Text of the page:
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Excerpt: ...in proportion, it was curious to listen to the vaunts of coming prowess that arose from the board. No limit was placed upon the victims who were to be gathered to their fathers, and loyalty and devotion knew no bounds.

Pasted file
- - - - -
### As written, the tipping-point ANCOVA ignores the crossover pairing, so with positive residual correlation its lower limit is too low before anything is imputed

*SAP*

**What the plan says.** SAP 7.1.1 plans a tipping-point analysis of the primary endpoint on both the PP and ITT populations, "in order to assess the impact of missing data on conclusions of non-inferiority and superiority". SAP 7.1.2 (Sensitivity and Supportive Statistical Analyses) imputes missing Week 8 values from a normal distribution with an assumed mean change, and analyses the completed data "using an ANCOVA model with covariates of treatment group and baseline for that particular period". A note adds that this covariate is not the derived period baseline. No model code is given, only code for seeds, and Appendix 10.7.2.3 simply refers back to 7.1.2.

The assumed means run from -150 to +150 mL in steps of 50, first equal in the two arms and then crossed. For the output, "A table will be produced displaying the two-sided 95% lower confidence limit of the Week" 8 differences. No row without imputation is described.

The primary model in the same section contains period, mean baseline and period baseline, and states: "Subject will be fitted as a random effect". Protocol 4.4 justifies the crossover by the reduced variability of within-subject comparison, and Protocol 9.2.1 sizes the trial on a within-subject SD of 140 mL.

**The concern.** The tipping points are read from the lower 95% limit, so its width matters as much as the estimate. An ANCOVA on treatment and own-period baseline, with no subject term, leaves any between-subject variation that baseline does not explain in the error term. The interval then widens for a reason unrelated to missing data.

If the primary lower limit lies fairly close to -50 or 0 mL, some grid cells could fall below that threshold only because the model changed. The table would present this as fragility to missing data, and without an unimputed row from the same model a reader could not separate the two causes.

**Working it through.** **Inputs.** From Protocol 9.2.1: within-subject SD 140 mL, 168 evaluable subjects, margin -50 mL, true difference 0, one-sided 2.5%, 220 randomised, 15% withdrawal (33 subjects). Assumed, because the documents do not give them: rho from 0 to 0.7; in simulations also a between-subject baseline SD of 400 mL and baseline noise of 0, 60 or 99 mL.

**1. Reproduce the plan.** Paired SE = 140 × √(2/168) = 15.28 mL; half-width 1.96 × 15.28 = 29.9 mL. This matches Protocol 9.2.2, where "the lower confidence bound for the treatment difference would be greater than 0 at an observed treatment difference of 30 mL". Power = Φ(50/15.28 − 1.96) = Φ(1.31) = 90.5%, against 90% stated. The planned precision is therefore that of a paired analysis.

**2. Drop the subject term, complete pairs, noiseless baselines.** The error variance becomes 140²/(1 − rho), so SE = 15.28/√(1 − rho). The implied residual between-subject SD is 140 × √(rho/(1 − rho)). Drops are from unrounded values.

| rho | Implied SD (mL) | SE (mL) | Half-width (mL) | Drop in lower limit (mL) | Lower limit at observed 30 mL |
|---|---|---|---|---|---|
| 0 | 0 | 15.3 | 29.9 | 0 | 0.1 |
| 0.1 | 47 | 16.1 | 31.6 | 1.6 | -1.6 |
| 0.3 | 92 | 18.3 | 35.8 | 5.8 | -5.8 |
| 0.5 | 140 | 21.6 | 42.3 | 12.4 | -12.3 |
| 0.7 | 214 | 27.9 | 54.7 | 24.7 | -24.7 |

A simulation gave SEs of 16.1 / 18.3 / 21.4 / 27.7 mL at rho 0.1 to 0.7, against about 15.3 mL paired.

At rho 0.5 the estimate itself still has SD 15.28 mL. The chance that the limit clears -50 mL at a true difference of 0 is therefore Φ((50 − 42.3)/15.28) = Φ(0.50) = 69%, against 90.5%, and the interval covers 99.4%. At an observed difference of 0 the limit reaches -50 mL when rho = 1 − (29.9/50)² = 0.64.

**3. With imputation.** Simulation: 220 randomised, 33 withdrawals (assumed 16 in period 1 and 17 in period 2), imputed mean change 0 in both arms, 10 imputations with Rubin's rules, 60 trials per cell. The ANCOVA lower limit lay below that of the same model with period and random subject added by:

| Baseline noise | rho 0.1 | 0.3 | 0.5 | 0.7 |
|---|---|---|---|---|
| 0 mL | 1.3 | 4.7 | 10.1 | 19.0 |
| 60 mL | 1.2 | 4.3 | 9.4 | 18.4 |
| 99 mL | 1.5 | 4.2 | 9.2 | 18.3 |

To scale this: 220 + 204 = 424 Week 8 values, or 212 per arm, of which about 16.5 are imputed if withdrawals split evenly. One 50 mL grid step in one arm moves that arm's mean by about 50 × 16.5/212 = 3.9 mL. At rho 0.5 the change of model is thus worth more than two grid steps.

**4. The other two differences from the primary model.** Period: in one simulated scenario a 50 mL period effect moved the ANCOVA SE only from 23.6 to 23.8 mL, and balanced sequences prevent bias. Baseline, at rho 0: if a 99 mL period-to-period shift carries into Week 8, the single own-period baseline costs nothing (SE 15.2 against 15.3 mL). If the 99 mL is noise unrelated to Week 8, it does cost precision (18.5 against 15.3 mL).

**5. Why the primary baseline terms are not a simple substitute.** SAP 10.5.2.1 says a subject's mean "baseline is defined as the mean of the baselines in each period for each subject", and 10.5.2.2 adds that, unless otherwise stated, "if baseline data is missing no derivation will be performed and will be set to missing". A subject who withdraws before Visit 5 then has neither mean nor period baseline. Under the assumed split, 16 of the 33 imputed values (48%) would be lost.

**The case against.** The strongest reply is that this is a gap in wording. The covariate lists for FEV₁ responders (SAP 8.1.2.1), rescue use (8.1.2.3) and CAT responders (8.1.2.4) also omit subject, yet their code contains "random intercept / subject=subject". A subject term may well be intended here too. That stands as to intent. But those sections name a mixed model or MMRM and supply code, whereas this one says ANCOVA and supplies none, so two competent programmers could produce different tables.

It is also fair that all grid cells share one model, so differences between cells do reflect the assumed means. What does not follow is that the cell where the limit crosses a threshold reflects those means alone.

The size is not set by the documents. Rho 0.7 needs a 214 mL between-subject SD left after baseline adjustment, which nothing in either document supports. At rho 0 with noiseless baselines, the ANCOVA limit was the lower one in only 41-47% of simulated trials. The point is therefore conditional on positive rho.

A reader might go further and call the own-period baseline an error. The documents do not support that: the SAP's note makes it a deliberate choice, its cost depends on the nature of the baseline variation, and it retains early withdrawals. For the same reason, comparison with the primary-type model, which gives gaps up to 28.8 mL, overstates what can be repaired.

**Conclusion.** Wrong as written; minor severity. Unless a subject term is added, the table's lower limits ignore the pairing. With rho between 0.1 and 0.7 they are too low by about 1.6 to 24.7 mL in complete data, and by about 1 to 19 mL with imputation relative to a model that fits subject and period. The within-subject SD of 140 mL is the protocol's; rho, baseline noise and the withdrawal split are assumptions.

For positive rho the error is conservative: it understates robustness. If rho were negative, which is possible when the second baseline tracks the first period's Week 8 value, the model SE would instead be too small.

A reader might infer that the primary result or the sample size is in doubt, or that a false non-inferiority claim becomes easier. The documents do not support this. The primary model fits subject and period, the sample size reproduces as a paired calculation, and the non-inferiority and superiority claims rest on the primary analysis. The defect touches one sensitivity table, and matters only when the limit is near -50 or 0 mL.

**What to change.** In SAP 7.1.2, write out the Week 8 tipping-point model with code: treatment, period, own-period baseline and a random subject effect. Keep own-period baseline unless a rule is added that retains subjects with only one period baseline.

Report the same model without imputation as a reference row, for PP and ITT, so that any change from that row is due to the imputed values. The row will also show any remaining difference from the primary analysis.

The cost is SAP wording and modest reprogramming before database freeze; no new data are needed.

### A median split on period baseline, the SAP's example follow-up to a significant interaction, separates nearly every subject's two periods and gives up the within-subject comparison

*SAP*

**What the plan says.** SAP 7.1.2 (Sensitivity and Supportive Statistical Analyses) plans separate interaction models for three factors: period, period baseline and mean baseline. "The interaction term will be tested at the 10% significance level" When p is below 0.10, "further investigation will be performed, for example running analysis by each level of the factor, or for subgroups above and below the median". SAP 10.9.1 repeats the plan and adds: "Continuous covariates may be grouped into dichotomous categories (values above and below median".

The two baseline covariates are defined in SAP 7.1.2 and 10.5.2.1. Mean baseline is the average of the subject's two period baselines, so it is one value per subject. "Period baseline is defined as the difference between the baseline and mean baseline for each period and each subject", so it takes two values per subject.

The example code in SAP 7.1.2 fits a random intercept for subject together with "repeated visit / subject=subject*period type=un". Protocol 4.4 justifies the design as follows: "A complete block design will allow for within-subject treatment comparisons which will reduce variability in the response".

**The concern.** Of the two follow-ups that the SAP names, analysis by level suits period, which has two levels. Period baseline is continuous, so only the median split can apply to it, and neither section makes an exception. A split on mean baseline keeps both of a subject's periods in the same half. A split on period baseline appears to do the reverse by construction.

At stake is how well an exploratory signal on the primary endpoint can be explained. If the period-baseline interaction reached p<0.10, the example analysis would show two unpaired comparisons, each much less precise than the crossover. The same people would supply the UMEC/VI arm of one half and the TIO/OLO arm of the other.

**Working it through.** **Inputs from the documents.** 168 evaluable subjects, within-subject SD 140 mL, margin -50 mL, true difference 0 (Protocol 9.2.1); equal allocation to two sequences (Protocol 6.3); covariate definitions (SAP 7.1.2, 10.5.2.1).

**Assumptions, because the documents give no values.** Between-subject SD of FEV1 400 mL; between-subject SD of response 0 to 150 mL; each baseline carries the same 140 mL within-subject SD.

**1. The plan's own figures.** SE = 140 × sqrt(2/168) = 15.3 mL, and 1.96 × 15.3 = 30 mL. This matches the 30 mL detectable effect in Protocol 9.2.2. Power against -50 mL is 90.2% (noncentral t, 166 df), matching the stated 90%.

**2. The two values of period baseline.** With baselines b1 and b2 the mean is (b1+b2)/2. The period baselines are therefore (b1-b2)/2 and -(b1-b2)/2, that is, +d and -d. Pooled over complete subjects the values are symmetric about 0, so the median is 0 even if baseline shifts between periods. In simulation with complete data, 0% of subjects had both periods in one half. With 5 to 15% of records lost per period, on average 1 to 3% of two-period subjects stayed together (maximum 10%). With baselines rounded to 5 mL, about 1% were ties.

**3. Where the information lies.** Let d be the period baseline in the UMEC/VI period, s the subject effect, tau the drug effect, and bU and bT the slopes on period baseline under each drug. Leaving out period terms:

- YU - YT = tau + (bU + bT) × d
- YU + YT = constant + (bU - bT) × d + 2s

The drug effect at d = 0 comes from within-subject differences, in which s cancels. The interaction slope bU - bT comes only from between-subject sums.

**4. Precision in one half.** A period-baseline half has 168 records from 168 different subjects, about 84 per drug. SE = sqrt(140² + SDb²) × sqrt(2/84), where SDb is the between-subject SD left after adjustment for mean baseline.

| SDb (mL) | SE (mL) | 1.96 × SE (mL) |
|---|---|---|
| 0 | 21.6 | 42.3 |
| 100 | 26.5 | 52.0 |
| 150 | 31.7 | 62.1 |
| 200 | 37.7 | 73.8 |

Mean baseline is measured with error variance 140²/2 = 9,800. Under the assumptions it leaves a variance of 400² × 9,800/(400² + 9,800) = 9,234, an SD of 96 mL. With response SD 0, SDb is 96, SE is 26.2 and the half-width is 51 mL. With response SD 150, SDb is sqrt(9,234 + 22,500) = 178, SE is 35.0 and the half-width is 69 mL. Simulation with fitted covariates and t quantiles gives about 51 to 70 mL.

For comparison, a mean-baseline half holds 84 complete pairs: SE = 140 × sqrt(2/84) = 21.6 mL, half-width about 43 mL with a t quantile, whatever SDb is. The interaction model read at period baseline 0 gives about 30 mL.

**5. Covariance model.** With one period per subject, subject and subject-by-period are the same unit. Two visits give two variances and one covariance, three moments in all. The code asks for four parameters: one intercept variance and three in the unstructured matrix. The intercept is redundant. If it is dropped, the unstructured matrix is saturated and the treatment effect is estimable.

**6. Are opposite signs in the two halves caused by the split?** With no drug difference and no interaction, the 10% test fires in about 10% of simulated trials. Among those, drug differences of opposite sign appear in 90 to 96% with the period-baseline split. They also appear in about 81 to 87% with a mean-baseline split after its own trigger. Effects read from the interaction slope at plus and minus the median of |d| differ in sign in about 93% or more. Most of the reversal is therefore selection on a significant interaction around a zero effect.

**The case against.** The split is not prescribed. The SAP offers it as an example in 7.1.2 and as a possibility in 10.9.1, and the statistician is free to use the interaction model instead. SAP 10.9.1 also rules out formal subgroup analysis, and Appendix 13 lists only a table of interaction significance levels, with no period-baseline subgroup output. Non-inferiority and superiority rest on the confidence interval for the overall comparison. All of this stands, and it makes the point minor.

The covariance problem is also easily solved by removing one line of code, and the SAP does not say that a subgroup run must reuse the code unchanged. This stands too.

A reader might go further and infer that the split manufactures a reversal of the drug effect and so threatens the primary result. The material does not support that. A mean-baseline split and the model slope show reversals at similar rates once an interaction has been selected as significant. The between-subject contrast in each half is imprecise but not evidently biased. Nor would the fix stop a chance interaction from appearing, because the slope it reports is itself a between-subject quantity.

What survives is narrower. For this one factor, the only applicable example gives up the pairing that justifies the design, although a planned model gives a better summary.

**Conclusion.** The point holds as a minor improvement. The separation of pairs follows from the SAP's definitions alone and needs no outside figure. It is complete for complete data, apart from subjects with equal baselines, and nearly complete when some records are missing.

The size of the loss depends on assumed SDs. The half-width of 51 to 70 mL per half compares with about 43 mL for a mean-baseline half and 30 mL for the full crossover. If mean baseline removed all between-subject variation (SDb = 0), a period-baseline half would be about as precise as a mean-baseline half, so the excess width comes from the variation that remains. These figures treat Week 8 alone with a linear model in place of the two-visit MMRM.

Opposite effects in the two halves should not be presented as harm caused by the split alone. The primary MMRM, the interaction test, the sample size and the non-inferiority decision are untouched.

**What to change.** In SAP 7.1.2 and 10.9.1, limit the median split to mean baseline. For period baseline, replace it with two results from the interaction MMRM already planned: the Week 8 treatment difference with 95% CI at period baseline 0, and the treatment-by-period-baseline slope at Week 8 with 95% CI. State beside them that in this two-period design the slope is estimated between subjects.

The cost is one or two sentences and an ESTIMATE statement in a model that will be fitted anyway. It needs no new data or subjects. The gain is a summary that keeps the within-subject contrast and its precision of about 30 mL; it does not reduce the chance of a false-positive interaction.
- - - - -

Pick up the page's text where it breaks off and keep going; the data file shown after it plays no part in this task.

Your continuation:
This historic book may have numerous typos and missing text. Purchasers can usually download a free scanned copy of the original book (without typos) from the publisher. Not indexed. Not illustrated. 1848 edition. Excerpt: ...The European traders were, Italian, Ragusan, Austrian, and Dalmatian; and-in 1805, a few French, but under English colours, and with Mahzese crews. These bring French wines, and German and English cloth. They carry back fish and iron.--Heber's MS. Journal. " " In winter the greatest fishery is carried on. Holes are made in the ice, at small distances; and the net passed under from each of these to the next in sueeession, by means of a pole, until a largo tract is inolosed. Christmas is consequently as busy a time as Midsummer, and a mild winter is ruinous."--Ilebea-'.s MS. Journal. 'l' A poud equals thirty-six pounds of English weight; but some writers, among others the translator of Pallas': Travel: through the South of Russia, 8:0. state it as equal to forty.-,5 I The canal of communication between the Volga and the Don, according to Perry, (p. 3.) would have been 140 versts, because it would have followed the course of two other small rivers; the Lavla, which falls into the Don, and the Camishinka, which falls into the Volga: but the section for the canal would not much rflie Great projected a canal, and which it was Paul': intention to have completed. A draught of the intended commu nication between the Euxine and the Caspian Sea, by means of this canal, was first published by Perry, the English engineer, Wlrho was employed by Peter for the undertaking. That is not the least interesting part of Perry's narrative, which relates the conduct of the Russian government towards him, because it shows the false glare which played about the greatest sovereign they ever had. Russia is, and was, and ever will be, that point in the great circle of society, where the extremes of meanness and magnificence...